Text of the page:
In April 2016, with Donald Trump showing remarkable staying power in the presidential campaign, I started thinking about the slogan adorning his product line, the one that he had tried to trademark as early as November 2012 (only days after Mitt Romney lost the presidency), the one that became a crucial punch line at his rallies (along with, of course, the Wall and who would pay for it), and that now is at the heart of his presidency: “Make America Great Again.” I wrote then: “With that ‘again,’ Donald Trump crossed a line in American politics that… represented a kind of psychological taboo for politicians of any stripe, of either party, including presidents and potential candidates for that position.” Until Trump, in this tarnished, already aging “new” century of ours, politicians all had to swear fealty to this country as the greatest, most exceptional, most indispensable nation ever and to its fighting forces as the “finest” in history. If there were mantras for the post-9/11 years, those were them, until Donald Trump chucked them all out the nearest window, making himself (though few noted it) the first declinist candidate in — why not stick with hyperbole since it’s The Donald! — our history.
Now, let me quote myself one more time. In October 2016, as the election campaign ground toward its end, I wrote that “a significant part of the white working class,” feeling backed against some wall, seemed ready to send a “literal loose cannon” into the White House. I suspected that they were willing “to take a chance on the roof collapsing, even if it collapses on them.” And I concluded: “The Donald represents, as a friend of mine likes to say, the suicide bomber in us all. And voting for him, among other things, will be an act of nihilism, a mood that fits well with imperial decline.”
Of course, the candidate who pounded the declinist key all those months has occupied the Oval Office and, three and a half weeks in, it’s already clear enough that the situation has “this can’t end well” written all over it. Of course, as with all great imperial powers, this, too, must end. In a sense, you could even say that the U.S. has been on the decline since it emerged from World War II wealthy beyond compare and untouched in a world largely in rubble. Or you could say that, of the two great superpowers of the Cold War, the Soviet Union imploded in 1991 in what seemed like seconds, while the United States, so much wealthier and more powerful, began edging toward the exit ramp wreathed in a sense of triumphalism and proudly proclaiming itself the “sole superpower” of planet Earth.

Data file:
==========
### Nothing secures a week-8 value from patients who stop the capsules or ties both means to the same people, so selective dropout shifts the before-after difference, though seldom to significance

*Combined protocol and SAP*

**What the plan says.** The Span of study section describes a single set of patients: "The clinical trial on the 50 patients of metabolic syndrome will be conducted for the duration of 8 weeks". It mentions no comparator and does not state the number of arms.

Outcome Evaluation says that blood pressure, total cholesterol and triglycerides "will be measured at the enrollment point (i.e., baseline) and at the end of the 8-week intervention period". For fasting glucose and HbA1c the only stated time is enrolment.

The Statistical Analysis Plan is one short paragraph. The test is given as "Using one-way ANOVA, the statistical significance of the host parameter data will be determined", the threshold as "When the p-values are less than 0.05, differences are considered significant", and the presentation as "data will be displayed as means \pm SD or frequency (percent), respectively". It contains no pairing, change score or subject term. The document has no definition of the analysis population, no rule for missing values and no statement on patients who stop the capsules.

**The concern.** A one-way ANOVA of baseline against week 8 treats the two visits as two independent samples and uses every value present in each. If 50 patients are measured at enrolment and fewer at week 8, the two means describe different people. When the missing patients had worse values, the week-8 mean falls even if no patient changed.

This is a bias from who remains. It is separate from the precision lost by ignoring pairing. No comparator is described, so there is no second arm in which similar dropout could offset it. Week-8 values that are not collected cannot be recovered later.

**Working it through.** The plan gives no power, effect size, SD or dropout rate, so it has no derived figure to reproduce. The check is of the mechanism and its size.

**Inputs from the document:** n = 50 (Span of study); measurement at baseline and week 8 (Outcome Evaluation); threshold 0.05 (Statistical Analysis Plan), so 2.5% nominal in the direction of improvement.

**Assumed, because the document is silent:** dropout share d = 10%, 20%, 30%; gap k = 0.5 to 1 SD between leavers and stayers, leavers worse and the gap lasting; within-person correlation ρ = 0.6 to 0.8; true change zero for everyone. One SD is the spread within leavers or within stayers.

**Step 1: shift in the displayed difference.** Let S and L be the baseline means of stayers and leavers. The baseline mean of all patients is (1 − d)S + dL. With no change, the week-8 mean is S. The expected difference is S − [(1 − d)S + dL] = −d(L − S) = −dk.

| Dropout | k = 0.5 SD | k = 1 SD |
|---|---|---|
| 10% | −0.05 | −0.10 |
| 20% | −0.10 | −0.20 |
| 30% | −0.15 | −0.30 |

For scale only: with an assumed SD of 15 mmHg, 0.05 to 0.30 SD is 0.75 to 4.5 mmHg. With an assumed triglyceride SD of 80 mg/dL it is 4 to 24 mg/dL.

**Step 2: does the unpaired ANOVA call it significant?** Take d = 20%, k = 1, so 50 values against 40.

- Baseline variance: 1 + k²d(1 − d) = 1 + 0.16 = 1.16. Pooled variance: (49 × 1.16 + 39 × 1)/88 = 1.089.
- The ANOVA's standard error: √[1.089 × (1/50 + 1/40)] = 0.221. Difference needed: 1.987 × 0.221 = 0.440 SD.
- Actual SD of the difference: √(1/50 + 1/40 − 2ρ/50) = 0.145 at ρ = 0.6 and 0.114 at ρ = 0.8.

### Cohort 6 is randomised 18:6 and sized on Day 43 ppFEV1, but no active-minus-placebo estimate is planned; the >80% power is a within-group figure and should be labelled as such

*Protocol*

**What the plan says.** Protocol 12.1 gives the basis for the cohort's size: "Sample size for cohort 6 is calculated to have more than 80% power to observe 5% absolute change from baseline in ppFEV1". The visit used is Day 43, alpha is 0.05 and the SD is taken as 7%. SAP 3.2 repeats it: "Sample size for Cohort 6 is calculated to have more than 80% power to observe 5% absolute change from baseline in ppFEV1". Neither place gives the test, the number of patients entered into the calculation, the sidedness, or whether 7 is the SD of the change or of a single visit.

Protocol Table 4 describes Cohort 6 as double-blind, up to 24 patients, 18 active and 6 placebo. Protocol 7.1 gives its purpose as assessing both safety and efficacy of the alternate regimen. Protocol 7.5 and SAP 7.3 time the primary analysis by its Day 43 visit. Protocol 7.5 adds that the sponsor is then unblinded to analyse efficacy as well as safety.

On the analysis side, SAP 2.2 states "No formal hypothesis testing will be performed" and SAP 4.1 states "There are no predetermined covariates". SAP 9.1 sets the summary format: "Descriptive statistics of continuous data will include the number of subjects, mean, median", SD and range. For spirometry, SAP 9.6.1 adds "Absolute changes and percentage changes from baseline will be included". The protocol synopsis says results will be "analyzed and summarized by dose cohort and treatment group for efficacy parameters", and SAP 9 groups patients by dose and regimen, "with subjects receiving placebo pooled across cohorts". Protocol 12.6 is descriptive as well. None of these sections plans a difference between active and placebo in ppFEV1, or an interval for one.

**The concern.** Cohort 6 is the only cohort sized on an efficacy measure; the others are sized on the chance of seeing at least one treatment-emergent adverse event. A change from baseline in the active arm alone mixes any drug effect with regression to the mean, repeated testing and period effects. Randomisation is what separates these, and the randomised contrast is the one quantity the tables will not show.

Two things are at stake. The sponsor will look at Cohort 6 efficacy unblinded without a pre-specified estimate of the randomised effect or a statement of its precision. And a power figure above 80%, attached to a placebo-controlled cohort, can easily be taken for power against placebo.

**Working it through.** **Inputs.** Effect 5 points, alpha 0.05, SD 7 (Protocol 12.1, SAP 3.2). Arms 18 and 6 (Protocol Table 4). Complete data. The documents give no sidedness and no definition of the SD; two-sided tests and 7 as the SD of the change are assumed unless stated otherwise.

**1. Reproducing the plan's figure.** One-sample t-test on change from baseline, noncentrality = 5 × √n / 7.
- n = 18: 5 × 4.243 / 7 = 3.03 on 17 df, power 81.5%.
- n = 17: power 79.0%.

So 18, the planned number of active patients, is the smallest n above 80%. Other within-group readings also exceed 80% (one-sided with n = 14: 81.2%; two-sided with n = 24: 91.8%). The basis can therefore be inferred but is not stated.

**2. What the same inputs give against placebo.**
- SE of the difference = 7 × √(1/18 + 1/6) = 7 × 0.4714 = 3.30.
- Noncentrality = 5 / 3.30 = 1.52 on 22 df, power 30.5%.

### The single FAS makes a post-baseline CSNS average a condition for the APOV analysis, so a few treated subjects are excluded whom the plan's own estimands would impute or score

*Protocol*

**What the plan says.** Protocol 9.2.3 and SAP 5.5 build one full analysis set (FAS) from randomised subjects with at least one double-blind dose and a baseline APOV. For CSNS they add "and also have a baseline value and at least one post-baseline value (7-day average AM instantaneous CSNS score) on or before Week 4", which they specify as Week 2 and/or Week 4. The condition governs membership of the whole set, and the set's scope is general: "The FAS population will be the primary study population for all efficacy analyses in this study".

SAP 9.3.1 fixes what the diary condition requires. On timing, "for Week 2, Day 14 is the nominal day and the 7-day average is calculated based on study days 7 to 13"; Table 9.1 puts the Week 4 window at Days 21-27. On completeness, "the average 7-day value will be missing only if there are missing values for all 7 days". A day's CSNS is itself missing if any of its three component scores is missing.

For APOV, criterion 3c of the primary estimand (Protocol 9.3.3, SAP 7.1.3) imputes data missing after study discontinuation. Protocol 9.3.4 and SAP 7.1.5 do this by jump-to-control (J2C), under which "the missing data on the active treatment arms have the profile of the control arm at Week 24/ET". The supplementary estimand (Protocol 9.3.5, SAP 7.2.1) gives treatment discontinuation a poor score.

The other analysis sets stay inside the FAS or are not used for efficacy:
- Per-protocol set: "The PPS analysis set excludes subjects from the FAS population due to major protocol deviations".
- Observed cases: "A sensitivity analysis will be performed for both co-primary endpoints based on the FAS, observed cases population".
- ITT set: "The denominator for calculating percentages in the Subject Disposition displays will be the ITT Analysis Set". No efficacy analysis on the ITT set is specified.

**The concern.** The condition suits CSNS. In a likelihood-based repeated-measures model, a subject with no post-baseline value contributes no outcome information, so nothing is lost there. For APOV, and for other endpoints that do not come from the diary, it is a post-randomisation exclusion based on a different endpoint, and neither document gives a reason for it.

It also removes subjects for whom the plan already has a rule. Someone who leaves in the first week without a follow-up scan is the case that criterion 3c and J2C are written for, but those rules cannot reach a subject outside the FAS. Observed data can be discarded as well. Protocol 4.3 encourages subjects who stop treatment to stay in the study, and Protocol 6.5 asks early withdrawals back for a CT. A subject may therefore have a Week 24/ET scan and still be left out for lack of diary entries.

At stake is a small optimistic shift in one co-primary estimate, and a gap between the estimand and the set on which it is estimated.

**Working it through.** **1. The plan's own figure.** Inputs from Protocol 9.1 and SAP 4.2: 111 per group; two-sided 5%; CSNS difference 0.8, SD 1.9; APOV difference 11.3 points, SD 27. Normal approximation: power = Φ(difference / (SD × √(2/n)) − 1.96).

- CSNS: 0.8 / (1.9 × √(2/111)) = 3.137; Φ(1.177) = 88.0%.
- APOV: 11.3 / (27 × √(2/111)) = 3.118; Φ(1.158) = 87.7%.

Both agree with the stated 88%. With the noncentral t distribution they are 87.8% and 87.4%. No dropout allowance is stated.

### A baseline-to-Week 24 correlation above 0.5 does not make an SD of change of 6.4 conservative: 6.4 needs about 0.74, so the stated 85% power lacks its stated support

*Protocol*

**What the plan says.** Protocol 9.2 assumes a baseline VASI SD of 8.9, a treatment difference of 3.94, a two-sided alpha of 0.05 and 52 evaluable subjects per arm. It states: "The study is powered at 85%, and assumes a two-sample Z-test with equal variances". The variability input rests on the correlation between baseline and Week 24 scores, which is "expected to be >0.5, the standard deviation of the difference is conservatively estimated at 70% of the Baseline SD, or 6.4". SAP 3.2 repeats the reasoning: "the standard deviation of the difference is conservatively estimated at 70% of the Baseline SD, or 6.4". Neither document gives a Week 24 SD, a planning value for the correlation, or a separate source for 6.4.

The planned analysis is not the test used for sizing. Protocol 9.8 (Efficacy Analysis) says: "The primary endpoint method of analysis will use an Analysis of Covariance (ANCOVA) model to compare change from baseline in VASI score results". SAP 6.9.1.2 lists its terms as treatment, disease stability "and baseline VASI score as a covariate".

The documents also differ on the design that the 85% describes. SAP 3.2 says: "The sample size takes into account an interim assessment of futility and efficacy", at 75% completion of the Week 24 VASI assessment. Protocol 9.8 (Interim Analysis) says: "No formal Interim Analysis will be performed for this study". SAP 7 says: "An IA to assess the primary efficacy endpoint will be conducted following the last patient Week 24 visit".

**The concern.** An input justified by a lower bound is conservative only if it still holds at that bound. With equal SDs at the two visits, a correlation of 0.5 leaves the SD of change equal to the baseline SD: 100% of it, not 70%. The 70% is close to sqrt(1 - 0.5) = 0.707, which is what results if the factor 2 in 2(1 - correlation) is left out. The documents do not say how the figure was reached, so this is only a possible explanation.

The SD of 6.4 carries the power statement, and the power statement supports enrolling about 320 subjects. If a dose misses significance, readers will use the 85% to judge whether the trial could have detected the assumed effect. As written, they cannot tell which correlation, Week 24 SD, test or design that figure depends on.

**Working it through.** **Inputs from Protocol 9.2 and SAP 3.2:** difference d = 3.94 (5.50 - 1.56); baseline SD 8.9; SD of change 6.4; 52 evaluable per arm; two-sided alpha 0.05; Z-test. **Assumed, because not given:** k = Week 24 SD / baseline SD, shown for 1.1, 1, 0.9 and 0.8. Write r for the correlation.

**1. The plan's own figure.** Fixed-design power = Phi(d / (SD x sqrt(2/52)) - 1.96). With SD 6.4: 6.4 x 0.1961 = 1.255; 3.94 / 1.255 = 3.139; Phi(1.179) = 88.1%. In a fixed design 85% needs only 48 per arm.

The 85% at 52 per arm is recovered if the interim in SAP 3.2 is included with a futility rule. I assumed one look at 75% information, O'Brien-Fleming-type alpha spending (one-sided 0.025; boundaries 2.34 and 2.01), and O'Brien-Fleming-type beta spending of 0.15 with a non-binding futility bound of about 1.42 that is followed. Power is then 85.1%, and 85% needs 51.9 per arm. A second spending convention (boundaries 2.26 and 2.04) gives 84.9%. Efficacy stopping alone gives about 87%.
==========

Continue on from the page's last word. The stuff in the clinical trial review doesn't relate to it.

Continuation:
Now, it looks like a man has been elevated to the White House who truly is a suicide bomber. The question isn’t whether he’ll explode; it’s just who, what, or how much he’ll take down with him in the process. So call this officially the American age of decline and check out TomDispatch regular Michael Klare, who has been watching the initial moments of the Trump era closely, and offers his own unique perspective on what an “America First” president actually has to offer, geopolitically speaking. Tom
Donald Trump Is Giving the Phrase “Multipolar World” New Meaning
By Michael T. Klare
If there’s a single consistent aspect to Donald Trump’s strategic vision, it’s this: U.S. foreign policy should always be governed by the simple principle of “America First,” with this country’s vital interests placed above those of all others. “We will always put America’s interests first,” he declared in his victory speech in the early hours of November 9th. “From this day forward, it’s going to be only America first, America first,” he insisted in his Inaugural Address on January 20th. Since then, however, everything he’s done in the international arena has, intentionally or not, placed America’s interests behind those of its arch-rivals, China and Russia. So to be accurate, his guiding policy formula should really be relabeled America Third.
Given 19 months of bravado public rhetoric, there was no way to imagine a Trumpian presidency that would favor America’s leading competitors. Throughout the campaign, he castigated China for its “predatory” trade practices, insisting that it had exploited America’s weak enforcement policies to eviscerate our economy and kill millions of jobs. “The money they’ve drained out of the United States has rebuilt China,” he told reporters from the New York Times in no uncertain terms last March. While he expressed admiration for the strong leadership of Russian President Vladimir Putin, he decried that country’s buildup of advanced nuclear weapons. “They have gone wild with their nuclear program,” he stated during the second presidential debate. “Not good!”